Object Constructors - Mind FuckWe’ve alluded to this many times before but most items inside of JavaScript are Objects and almost everything inside of JavaScript is treated as an Object in some way. The larger exceptions to this rule are the primitive types like numbers and strings. As a result, JavaScript still treats primitive types in a similar fashion to objects even if they aren’t objects themselves.

new Array();Creates an Array Object
new String();Creates a String Object
new Number();Creates a Number Object
new Boolean();Creates a Boolean Object
new Object();Creates an Object Object
new Date();Creates a Date Object
new Function();Creates a Function Object
new RegExp();Creates a new Regular expression Object

Closing

In this post, we introduced the concept of Object constructors in JavaScript. We showed a few examples of Object constructor functions and talked about the this keyword. Our next post will delve deeper into the world of objects as we look at prototypes and getter and setter functions.

Objects in JavaScript

We’ve mentioned objects a few times in past posts though we really haven’t explained what they are. We know that functions are related to objects and that arrays are also related to objects.  We also know that objects are one of the core data types in JavaScript. So what exactly are objects in JavaScript? An object in JavaScript is a complex data type, similar to an array, wherein values are paired with names. Each of the items in this list of values is called a property. Like an object in real life, objects in JavaScript have properties and can have behavior.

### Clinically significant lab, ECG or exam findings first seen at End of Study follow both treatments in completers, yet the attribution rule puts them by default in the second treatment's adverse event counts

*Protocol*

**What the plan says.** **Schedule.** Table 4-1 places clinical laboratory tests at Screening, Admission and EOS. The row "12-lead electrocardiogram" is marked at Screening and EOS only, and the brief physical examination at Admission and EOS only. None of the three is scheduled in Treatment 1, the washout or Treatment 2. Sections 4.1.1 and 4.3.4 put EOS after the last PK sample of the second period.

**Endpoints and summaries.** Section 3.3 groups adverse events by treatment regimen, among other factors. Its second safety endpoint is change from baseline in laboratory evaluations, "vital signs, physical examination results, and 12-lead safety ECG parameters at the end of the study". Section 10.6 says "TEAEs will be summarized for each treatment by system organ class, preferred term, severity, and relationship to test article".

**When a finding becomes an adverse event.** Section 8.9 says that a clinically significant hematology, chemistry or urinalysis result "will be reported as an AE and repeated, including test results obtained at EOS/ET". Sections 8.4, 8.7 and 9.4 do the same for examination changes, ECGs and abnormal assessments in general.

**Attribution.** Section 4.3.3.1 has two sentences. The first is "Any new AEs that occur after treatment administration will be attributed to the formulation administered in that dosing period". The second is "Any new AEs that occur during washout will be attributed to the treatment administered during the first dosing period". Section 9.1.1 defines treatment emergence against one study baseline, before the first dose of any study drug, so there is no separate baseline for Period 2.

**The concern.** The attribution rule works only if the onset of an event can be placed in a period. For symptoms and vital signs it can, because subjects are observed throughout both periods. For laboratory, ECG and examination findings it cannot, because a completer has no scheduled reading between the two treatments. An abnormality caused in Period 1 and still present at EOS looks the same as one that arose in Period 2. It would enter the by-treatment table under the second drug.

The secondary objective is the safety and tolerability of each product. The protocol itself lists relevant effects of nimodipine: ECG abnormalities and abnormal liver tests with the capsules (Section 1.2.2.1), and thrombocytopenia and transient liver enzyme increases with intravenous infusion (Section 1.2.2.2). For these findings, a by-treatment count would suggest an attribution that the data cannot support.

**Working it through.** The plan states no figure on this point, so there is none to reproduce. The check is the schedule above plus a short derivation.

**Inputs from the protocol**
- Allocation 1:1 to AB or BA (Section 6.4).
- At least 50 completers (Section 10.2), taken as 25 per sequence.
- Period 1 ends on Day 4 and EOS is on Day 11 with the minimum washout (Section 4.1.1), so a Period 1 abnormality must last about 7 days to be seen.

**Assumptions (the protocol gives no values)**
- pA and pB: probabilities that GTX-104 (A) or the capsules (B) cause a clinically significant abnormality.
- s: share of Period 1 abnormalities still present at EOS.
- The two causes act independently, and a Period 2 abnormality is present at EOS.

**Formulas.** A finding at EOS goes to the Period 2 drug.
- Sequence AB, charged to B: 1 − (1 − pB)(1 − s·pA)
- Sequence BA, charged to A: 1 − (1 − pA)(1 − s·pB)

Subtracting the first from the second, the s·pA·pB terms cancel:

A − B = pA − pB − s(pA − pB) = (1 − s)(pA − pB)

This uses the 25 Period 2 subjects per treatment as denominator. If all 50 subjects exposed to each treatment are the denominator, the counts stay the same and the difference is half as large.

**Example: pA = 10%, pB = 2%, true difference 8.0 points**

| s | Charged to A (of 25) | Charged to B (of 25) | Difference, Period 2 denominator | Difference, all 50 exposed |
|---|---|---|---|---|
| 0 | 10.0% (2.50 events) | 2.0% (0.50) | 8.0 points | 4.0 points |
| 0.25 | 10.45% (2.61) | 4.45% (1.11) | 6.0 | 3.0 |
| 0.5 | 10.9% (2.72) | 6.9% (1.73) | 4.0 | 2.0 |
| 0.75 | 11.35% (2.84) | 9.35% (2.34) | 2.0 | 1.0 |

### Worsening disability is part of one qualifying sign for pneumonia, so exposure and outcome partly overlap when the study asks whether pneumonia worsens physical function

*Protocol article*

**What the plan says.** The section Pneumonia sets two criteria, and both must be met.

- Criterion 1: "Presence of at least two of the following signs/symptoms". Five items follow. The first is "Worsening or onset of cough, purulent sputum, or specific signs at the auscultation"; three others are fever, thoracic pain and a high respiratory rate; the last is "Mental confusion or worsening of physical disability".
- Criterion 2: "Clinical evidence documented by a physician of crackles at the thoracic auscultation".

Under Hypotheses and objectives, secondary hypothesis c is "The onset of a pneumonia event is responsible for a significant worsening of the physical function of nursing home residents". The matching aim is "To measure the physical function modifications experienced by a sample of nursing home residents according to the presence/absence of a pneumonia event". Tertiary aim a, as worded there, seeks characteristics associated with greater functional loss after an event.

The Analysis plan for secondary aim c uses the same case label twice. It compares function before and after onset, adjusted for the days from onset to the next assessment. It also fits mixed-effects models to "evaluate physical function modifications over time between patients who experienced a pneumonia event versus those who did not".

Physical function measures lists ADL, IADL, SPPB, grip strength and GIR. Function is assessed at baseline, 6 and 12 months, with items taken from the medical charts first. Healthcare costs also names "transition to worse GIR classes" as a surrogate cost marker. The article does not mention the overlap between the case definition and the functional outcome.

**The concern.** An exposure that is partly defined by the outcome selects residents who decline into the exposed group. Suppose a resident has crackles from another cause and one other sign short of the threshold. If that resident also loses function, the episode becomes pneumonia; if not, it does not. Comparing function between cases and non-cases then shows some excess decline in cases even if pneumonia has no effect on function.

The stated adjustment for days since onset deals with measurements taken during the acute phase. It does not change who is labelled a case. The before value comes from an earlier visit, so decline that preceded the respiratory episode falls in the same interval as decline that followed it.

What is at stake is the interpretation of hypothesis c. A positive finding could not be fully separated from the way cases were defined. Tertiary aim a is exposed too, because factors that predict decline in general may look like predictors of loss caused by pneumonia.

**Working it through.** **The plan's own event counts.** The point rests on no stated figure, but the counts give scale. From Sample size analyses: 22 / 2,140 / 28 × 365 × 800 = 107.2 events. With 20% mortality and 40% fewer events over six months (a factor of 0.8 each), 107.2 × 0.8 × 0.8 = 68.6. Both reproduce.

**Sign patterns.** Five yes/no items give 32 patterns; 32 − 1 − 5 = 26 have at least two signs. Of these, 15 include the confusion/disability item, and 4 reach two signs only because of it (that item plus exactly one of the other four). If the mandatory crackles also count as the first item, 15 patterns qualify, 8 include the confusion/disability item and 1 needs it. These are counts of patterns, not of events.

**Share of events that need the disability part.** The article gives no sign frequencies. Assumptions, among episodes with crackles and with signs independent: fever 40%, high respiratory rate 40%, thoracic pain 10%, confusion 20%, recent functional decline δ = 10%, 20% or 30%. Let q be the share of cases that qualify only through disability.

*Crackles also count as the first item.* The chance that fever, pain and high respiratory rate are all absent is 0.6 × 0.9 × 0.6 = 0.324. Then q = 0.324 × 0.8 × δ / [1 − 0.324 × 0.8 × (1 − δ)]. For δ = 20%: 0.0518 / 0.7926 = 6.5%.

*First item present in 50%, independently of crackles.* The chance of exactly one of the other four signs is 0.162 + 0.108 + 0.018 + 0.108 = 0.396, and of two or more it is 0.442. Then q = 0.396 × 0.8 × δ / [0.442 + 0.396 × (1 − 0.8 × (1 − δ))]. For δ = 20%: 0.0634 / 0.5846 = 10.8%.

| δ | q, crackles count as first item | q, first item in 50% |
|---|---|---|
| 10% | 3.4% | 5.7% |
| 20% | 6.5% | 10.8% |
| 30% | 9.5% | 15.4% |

One of the most common examples of an object in JavaScript is that of a person object as seen below.

This object has three properties, a first name, a last name, and an age. Each of these properties can be called in a similar fashion to that of a piece of data in an array, except instead of using an index, we can call them through the key names, firstName, lastName, and age. Another difference from calling arrays is that we must use quotes around our key names to call them in this fashion.  Notice that instead of using square brackets like with arrays, we use curly brackets for defining objects in JavaScript like we did with functions.